For media enquiries, please contact our Executive Officer, Adrian Pisarski, on 0417 975 270 or email: 

New Rental Affordability Index shows dire picture for Australian households


Australia’s first ever Rental Affordability Index reveals the depth and extremity of housing stress faced by renters in the current market. Both low income and moderate income households suffer poverty due to high rental costs. 

Housing stress occurs when households pay 30% of income or more on rent. Low income households are required to pay around 65% of income on rent to access a tenancy. This means that rents are extremely unaffordable. 

The Rental Affordability Index has been created by National Shelter, Community Sector Banking and SGS Economics & Planning. It will be released on a quarterly basis. 

Low income households – according to the report – are in a dire situation, single income households are the worst off and rent costs are now locking low and moderate income households out of inner cities. The report gives a blow by blow account of rental affordability in Australia’s major cities.

Read the full media release here.

Mini summit must tackle housing affordability

Media Release 1 October 2015


Peak body National Shelter calls on the mini summit to tackle housing affordability including putting reforms to negative gearing and capital gains tax exemptions, previously ruled out, back on the table.

Executive Officer Adrian Pisarski said “If Prime Minister Turnbull’s mini summit is intent on addressing reform then changing tax settings to reduce house price inflation must be among the issues to be addressed.”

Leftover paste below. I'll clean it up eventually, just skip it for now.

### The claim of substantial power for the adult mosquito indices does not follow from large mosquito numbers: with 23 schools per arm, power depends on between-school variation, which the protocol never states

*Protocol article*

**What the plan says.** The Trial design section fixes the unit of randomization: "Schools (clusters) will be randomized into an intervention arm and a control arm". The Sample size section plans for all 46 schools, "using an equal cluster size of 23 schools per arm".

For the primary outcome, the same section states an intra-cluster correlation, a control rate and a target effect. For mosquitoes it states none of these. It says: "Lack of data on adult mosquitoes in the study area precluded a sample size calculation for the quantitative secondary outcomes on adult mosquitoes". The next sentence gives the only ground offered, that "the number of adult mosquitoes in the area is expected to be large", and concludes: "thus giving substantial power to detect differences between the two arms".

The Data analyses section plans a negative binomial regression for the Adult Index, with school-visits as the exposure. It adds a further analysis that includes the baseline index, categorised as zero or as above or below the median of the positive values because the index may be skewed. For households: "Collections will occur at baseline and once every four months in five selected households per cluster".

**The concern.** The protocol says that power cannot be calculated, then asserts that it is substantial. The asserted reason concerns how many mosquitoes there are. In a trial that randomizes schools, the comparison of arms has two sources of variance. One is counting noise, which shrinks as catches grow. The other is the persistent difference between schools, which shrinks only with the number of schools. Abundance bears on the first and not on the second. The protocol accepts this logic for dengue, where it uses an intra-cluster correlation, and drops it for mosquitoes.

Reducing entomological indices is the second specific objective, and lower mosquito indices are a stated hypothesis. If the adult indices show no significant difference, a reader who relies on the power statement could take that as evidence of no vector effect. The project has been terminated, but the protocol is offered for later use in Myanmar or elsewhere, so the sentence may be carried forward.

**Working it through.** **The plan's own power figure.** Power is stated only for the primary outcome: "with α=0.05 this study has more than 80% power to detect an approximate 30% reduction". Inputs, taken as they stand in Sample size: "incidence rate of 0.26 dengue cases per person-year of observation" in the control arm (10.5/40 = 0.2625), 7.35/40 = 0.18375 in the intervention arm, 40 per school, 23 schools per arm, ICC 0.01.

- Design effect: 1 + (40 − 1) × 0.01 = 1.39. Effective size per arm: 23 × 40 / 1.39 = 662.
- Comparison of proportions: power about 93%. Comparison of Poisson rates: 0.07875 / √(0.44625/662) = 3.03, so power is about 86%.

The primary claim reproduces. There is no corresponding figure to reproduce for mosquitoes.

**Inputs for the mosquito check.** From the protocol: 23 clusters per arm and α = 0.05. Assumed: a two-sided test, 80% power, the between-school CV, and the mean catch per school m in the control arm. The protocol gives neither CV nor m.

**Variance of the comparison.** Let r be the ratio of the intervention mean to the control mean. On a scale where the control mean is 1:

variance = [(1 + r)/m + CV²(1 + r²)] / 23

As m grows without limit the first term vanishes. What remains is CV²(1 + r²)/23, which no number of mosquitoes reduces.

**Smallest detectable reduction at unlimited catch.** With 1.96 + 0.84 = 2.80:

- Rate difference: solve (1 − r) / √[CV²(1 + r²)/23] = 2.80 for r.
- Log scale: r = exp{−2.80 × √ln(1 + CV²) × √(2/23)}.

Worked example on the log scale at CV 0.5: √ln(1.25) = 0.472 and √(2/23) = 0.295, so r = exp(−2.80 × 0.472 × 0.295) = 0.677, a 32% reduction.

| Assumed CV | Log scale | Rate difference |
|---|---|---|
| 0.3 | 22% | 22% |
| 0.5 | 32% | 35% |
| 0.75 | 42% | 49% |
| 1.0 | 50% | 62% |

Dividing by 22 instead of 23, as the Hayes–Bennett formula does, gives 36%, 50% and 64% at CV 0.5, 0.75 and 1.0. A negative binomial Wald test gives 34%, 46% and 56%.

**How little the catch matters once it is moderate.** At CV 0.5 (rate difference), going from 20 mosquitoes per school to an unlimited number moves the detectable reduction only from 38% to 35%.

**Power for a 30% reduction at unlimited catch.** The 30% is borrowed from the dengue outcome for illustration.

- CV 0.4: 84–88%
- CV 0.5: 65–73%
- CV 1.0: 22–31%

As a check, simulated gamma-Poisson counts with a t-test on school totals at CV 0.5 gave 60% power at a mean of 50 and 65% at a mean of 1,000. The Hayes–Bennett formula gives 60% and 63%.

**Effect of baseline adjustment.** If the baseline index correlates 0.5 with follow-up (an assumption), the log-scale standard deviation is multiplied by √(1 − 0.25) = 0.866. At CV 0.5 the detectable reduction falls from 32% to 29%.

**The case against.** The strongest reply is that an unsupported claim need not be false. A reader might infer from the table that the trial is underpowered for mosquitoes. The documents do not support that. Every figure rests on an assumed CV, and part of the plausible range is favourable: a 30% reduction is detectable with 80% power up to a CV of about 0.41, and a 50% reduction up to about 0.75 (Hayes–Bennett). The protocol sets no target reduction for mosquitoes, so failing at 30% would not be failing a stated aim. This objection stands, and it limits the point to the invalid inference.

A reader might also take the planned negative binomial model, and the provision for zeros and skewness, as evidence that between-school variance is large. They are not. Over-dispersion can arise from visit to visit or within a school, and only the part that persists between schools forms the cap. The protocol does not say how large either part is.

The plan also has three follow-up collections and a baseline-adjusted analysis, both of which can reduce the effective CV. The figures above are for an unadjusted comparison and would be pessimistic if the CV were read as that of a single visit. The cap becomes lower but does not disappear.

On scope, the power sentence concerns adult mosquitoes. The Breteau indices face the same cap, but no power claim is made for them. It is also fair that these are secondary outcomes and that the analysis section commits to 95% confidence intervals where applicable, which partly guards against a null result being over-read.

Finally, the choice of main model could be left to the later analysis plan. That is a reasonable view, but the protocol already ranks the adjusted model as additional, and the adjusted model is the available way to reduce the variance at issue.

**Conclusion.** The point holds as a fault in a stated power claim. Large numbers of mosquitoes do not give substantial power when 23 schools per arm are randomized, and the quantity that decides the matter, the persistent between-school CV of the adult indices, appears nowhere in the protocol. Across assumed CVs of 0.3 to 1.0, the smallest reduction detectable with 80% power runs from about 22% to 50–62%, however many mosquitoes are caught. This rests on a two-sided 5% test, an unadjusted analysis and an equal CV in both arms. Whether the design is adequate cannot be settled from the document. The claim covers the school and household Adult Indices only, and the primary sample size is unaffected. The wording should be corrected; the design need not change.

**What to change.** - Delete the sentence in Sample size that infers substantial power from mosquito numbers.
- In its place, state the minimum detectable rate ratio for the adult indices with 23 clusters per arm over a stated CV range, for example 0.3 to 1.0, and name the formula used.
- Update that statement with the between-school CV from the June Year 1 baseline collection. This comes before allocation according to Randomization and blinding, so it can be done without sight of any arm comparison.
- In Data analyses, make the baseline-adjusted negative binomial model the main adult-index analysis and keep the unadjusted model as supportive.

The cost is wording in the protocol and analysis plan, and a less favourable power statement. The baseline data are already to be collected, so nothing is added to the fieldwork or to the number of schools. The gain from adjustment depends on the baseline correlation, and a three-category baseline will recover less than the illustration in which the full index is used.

We currently have a tax system which inflates the market by pitting investors against would be owner occupiers for the same properties but providing the wrong incentives around affordable housing according to National Shelter.

“Ultimately renters become the fall guy in house price inflation. Purchasers have low interest rates as a compensation, investors get tax relief, but rents have consistently outstripped inflation and renters have no compensating fallback.

"Housing is the largest single household cost and current settings push people to outer areas away from jobs, education and another opportunities. Low income households then face long commutes, expensive transport costs and experience social and economic exclusion.

"Tax reform can do more to counter the high cost of housing and must be coupled to a new affordable housing supply strategy to improve the economic and social participation of low income households and put a break on rising homelessness.

“If the mini summit is fair dinkum then reforming negative gearing and CGT exemptions must be back on the table despite the Abbott government having ruled them out.” Mr Pisarski concluded.



Proposed social rent models fail affordability test


National Shelter Media Release 15 September 2015

Affordable housing peak National Shelter has today released a report damning reform options under consideration by the Federal Government.

Proposals to move public housing tenants to market rents supported by Commonwealth Rent Assistance would place public tenants in housing stress with insufficient disposable income after meeting massive rent increases.

According to Shelter’s Executive Officer Adrian Pisarski “Public housing is there to protect vulnerable tenants who need the affordability provided by low rents.”